Unlock: Poems by Bei Dao
by David G. Lanoue
Poems by Bei Dao
Tran. Eliot Weinberger and Iona Man-Cheong
New Directions, NY
Like life, the poetry of Bei Dao can be confusing. In Unlock, a bilingual paperback with facing pages in Chinese and English, Bei Dao presents mindscapes that feature jarring juxtapositions and stunning shifts in perspective. His friend and translator, Eliot Weinberger, speculates that the poet's restless movement might owe something to Japanese renga: "line B completes line A, but is also the beginning of a phrase or thought that is completed by line C." In this fashion, Bei Dao's verses hopskotch from image to image, evoking an external world of objects--potatoes and wine glasses--and a vibrant life of the mind: an exterior/interior space where books make a racket, angels turn into fish, and "soapy water runs down the drain/like a French horn's/anxiety."
Despite his fame as a dissident in exile--he fled China after the Tiananmen Square massacre of 1989--Bei Dao is not overtly political. He does, however, work sly social commentary into his surreal ruminations. In "Smells" he writes:
arguing with the boss
you see the ad out the window
a bright tomorrow, Tomorrow brand toothpaste
you are facing five potatoes
the sixth is an onion
the outcome of this chess game is like sorrow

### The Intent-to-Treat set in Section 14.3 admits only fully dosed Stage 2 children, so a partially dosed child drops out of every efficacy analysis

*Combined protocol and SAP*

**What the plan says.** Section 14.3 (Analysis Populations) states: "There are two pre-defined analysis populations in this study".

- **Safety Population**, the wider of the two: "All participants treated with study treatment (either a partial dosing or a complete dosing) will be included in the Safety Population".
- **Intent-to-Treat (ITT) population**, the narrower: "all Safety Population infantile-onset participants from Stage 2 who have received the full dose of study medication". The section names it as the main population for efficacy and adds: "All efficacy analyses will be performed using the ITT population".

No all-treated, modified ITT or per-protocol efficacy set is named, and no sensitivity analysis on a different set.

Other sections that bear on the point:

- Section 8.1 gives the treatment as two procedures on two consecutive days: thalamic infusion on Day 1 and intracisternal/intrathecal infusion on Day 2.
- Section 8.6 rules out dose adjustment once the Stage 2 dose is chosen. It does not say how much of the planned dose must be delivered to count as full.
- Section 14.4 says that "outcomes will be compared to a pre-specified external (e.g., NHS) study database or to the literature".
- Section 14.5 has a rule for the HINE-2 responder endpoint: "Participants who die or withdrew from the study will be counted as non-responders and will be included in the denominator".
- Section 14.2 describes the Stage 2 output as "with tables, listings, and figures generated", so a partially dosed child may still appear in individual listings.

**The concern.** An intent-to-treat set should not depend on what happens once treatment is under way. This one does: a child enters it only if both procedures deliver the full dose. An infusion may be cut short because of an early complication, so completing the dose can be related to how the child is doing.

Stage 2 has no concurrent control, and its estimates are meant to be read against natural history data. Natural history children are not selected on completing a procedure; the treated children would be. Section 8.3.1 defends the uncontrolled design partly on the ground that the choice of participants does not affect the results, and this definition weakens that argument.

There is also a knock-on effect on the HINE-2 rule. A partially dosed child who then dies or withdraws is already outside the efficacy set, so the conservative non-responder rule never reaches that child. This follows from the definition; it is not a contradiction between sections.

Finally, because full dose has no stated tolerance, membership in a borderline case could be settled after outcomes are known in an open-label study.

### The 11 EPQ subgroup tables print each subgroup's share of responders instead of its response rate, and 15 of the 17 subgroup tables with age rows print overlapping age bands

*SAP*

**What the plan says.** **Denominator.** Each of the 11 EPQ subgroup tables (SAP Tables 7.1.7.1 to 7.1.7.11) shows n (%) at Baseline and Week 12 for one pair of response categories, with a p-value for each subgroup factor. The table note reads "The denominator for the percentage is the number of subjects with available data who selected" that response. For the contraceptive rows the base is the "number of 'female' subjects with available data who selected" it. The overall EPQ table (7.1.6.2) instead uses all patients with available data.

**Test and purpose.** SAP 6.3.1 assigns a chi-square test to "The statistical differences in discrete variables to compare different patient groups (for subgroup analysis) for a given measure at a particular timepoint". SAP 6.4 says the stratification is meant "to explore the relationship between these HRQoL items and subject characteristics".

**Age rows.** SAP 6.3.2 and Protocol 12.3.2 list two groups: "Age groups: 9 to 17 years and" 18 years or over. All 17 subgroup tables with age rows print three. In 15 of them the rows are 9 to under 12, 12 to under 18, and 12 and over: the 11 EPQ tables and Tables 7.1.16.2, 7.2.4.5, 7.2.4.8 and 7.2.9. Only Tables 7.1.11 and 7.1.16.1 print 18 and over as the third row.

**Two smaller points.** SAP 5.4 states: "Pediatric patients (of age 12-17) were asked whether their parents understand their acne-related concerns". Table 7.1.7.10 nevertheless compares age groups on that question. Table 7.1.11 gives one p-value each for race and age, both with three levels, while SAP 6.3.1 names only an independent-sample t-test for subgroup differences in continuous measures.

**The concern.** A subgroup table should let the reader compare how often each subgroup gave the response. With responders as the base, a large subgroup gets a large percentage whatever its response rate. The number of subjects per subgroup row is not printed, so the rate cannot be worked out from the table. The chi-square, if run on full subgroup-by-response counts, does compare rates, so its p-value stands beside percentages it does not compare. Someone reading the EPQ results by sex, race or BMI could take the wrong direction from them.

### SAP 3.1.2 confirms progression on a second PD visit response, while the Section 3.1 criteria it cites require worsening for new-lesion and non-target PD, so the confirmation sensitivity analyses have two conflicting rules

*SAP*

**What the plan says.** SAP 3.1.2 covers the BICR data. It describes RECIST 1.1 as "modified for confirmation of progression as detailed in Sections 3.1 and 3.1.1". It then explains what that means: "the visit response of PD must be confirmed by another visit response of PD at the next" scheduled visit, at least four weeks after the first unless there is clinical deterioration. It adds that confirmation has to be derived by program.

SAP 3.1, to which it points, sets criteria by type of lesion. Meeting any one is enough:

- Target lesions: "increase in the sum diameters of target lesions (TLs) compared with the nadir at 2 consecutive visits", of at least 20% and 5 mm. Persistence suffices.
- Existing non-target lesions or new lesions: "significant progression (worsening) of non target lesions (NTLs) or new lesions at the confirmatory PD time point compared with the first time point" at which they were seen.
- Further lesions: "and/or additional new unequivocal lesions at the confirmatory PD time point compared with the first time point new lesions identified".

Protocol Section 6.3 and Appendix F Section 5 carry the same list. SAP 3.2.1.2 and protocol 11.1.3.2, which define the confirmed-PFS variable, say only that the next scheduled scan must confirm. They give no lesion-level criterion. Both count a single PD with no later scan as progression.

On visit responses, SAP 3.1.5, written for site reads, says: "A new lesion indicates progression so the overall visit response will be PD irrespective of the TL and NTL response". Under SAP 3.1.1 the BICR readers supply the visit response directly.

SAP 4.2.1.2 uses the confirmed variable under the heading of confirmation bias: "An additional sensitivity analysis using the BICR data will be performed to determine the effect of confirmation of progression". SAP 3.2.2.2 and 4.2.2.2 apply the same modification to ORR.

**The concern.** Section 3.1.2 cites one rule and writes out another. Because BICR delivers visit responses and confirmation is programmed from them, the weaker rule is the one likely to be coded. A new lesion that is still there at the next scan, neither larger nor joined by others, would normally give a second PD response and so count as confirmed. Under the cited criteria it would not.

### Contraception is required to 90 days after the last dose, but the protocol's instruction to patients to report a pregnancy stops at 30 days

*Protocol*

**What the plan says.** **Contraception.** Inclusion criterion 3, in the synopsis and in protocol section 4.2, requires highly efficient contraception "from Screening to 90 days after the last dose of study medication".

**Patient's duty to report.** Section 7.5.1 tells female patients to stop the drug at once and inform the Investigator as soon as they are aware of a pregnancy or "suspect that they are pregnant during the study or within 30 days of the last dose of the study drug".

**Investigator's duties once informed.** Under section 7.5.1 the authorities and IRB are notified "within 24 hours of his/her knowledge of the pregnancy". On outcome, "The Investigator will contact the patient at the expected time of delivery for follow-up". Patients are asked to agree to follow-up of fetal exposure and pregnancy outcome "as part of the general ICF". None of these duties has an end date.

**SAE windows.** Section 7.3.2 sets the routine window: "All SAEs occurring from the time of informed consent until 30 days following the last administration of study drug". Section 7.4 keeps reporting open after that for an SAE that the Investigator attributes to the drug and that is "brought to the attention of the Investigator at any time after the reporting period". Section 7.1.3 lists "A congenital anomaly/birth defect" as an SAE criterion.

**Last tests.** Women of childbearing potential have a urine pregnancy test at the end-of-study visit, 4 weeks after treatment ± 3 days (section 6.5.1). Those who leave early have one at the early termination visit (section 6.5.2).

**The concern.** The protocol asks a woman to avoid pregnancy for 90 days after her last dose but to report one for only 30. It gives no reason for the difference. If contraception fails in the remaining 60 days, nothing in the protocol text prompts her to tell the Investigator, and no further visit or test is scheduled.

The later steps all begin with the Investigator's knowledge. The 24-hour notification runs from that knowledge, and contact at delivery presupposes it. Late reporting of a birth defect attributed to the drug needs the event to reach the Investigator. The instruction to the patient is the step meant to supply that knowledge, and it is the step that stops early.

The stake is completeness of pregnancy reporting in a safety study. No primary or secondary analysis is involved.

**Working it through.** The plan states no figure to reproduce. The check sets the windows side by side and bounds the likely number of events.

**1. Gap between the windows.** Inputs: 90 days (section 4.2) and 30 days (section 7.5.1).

disappearing from the maritime chart
A snippet of real life--an argument with a boss--brings into focus a billboard in which the individual and collective future is reduced to an ad slogan for toothpaste. Then, in a wonderfully surreal leap (to borrow Robert Bly's term), the scene glides to five potatoes and an onion. The satire of such a poem is elusive, obliquely suggesting conformity and rebellion (potatoes versus an onion), infinite complications (the war game of chess), and a sad outcome. His comment in another poem, "listen closely to the circuitous paths," is excellent advice for the reader.
Though I can't read Chinese to comment on their fidelity, the translations provided by Eliot Weinberger (based on the transliterations of Iona Man-Cheong) are clean, crisp and efficient. In his translator's note, Weinberger explains that he worked closely with the poet, who, in a few cases, actually changed his Chinese "originals" to conform to the English versions--blurring the distinction between source text and translation in an interesting way. In my own work as a translator of Japanese haiku, I can only imagine the heady feeling of having at least part of an original poem become, in essense, a translation of one's translation!
Unlock is a fine collection of 49 recent poems by one of China's prominent contemporaries. Though he provides no maritime chart for navigating his deep waters, Bei Dao rewards the reader who takes the time to find his or her own way.
BROKEN NEWS || CRITIQUES & REVIEWS || CYBER BAG || CYB FI || EC CHAIR
FAREWELL, GREGORY: A POESY BURST FOR CORSO || FICCIONES || THE FOREIGN DESK
GALLERY || LETTERS || POESY || SERIALS || STAGE & SCREEN || ZOUNDS
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